SR: And is she happy about this adventure?
MGC: Very much, otherwise I wouldn't do it. Because it takes a lot of sacrifice, being in a city that isn't mine, leaving the people I love, I had to make choices. Even physical commitment. From Monday to Friday I'm in Paris; then, at the weekend, in Rome.
SR: How was the change to start working for a big French company?
MGC: French companies are different from Italian ones, although they have points in common. The French can value their heritage. The strength of Italians is the ability to get involved, to be flexible. I'm trying to put the best of both cultures together.
SR: At your first show, you said you had recovered the heritage of all the designers who had come after Monsieur...
MGC: In my opinion, in a company that's 70 years old, you must be a curator. You can't pretend that there has been a hole after ten years of Monsieur Dior. It seems anachronistic, like erasing sixty years. Dior's decade was fundamental, he was the founder and he gave the imprimatur to this company. And the more I get to know him, the more I understand he was a genius. He immediately made it worldwide. In 1947, two years after the war, he showed in Australia. Then he was in cities like Buenos Aires, Havana, New York. There was a brochure, created after the first six years, with all his branches, growth charts, perfumes, labels. Chapeau. On the other hand, there was another 60 years. For my generation, the reference in Dior was John Galliano. As an Italian I remember Gianfranco Ferré very well, and, by the way, some friends of mine worked there. Marc Bohan did a lot at Dior. You can't close your eyes to a more recent Raf Simons. Hedi Slimane was fundamental, needless to say. He created Dior Homme and changed the aesthetics for men. It seems anachronistic to me not to be lucid with respect to these talents and it's necessary to act as a curator. I repeat this isn't my brand, I'm here to become the artistic director. But then there will be a future.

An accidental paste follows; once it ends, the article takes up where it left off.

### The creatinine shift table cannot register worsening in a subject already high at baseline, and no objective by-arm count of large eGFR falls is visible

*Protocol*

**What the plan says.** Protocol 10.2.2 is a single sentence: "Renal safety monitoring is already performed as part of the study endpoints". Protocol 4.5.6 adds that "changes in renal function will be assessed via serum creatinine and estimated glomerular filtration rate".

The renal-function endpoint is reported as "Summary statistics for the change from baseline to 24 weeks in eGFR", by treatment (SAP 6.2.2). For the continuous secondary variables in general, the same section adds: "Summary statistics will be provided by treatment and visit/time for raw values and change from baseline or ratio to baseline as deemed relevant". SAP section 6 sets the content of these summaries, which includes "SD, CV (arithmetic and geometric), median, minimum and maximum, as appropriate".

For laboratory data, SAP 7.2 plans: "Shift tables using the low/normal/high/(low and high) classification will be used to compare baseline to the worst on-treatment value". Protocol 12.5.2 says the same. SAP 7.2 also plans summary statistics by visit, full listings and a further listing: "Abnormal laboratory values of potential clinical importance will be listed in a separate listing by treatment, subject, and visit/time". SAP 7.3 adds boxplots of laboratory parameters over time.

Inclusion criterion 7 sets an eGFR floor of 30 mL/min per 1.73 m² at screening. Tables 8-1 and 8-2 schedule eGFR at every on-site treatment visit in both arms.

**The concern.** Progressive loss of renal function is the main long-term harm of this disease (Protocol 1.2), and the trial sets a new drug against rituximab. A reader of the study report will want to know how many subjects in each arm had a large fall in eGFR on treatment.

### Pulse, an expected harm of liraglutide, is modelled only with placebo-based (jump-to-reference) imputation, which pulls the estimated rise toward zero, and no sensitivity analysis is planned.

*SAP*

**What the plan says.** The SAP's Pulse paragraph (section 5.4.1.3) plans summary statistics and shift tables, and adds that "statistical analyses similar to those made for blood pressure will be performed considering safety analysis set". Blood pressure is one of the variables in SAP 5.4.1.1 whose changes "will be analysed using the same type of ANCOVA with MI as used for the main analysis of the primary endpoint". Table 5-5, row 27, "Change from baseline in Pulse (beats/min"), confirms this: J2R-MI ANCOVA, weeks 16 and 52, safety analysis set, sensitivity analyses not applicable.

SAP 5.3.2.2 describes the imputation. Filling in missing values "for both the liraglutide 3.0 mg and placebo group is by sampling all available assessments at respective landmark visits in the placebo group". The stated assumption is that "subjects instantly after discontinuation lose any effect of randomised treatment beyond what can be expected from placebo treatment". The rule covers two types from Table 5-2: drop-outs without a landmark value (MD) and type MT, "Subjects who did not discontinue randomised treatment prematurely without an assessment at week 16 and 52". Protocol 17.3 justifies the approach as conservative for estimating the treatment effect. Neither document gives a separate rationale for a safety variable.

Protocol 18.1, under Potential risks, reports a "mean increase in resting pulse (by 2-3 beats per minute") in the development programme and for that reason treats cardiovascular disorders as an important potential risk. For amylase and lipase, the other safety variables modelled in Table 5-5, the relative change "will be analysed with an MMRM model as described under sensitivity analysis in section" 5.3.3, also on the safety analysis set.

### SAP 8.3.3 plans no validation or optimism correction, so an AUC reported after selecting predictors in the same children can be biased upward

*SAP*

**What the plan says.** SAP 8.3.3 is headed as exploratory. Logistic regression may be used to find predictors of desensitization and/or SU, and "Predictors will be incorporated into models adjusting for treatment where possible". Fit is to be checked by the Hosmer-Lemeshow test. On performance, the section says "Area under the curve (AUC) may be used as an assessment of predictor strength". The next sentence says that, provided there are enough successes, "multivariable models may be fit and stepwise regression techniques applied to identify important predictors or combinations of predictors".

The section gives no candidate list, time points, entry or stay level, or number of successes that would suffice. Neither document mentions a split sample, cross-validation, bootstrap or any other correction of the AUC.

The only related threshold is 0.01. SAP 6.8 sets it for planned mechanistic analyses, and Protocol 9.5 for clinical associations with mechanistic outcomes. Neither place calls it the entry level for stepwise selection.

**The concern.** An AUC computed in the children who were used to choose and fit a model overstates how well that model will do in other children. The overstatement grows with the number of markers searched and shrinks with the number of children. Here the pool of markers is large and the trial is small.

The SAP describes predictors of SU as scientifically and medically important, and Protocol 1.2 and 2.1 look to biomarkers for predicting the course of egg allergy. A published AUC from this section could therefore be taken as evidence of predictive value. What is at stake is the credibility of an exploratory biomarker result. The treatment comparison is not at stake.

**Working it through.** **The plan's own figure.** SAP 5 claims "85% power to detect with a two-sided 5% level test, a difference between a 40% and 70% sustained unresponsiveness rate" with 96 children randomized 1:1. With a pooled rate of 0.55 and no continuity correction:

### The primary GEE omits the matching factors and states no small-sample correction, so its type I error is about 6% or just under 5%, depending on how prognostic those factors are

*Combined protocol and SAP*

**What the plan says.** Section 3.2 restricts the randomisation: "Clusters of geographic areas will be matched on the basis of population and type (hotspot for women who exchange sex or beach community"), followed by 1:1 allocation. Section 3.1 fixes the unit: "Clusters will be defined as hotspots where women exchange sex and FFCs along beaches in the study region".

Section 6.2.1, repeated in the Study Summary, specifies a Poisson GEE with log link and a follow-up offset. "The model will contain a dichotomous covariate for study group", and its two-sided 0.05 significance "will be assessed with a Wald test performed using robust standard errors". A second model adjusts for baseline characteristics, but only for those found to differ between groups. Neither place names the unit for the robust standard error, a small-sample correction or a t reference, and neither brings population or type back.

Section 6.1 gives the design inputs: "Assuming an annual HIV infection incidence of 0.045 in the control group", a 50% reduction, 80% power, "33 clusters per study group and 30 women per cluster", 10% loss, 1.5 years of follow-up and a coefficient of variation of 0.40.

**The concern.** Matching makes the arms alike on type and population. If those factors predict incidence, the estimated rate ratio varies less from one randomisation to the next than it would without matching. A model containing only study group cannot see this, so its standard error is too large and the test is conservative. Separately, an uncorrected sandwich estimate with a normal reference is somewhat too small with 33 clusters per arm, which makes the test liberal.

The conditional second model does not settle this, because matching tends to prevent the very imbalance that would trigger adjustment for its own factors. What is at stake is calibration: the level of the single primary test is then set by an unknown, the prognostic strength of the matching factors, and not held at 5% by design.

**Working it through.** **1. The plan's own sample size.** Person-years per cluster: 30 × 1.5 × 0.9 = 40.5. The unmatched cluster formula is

SR: What did it mean to talk about feminism from a stage like Dior's?
MGC: I honestly talked about feminism because when I came to Dior, it was very much emphasised by the appearance of a female brand, an expression of femininity. It was the slogan. He said that women are like a flower. As a woman I thought of what women want today and they want equal opportunities. My mother's generation fought for equal opportunities, and I was a beneficiary, but I took it for granted. As if once you get them, you no longer need to talk about them. At one point, a cold shower. It isn't true, it wasn't acquired. We are the way we were. It will be necessary to start talking, again about tolerance and about equal opportunities. I was lucky, first with my family and then working for Fendi with five women.
SR: What did you keep from working with Fendi and Valentino?
MGC: I'm still in touch with the sisters; with Anna, Paola and Carla, and obviously also with Silvia. There's a strong affection, I recognise that they've taught me so much. It's important to work with a company's founders. They explain it to you; they tell you how everything works. When I meet them it's as if not even one day has passed. I also learned a lot from Valentino and Giancarlo Giammetti. Another kind of approach is that they shared their founders' experience with me. I don't deny that I was quick to understand it.
SR: What is one thing about them you'll remember?
MGC: Valentino is determination itself. He is the man with the fewest doubts I've ever met in my life. The ladies are all about questioning themselves in a constructive way. It's a continuous exchange, never leaving an idea for the next season. It's better to do it right now, never lose the moment.
SR: After Valentino with Pierpaolo Piccioli, what was it like to be under the spotlight alone?
MGC: I don't feel alone. There's a great staff that supports me, with whom I relate, with so many people from different backgrounds, cultures and languages. It's a more international company. French, English and Italian are spoken here. One always takes for granted how the words are of great value. Speaking the same language makes it easier. It's more complex but also stimulating. And I'm a very curious person.
SR: The market has well received your arrival. How was your Dio(r)evolution?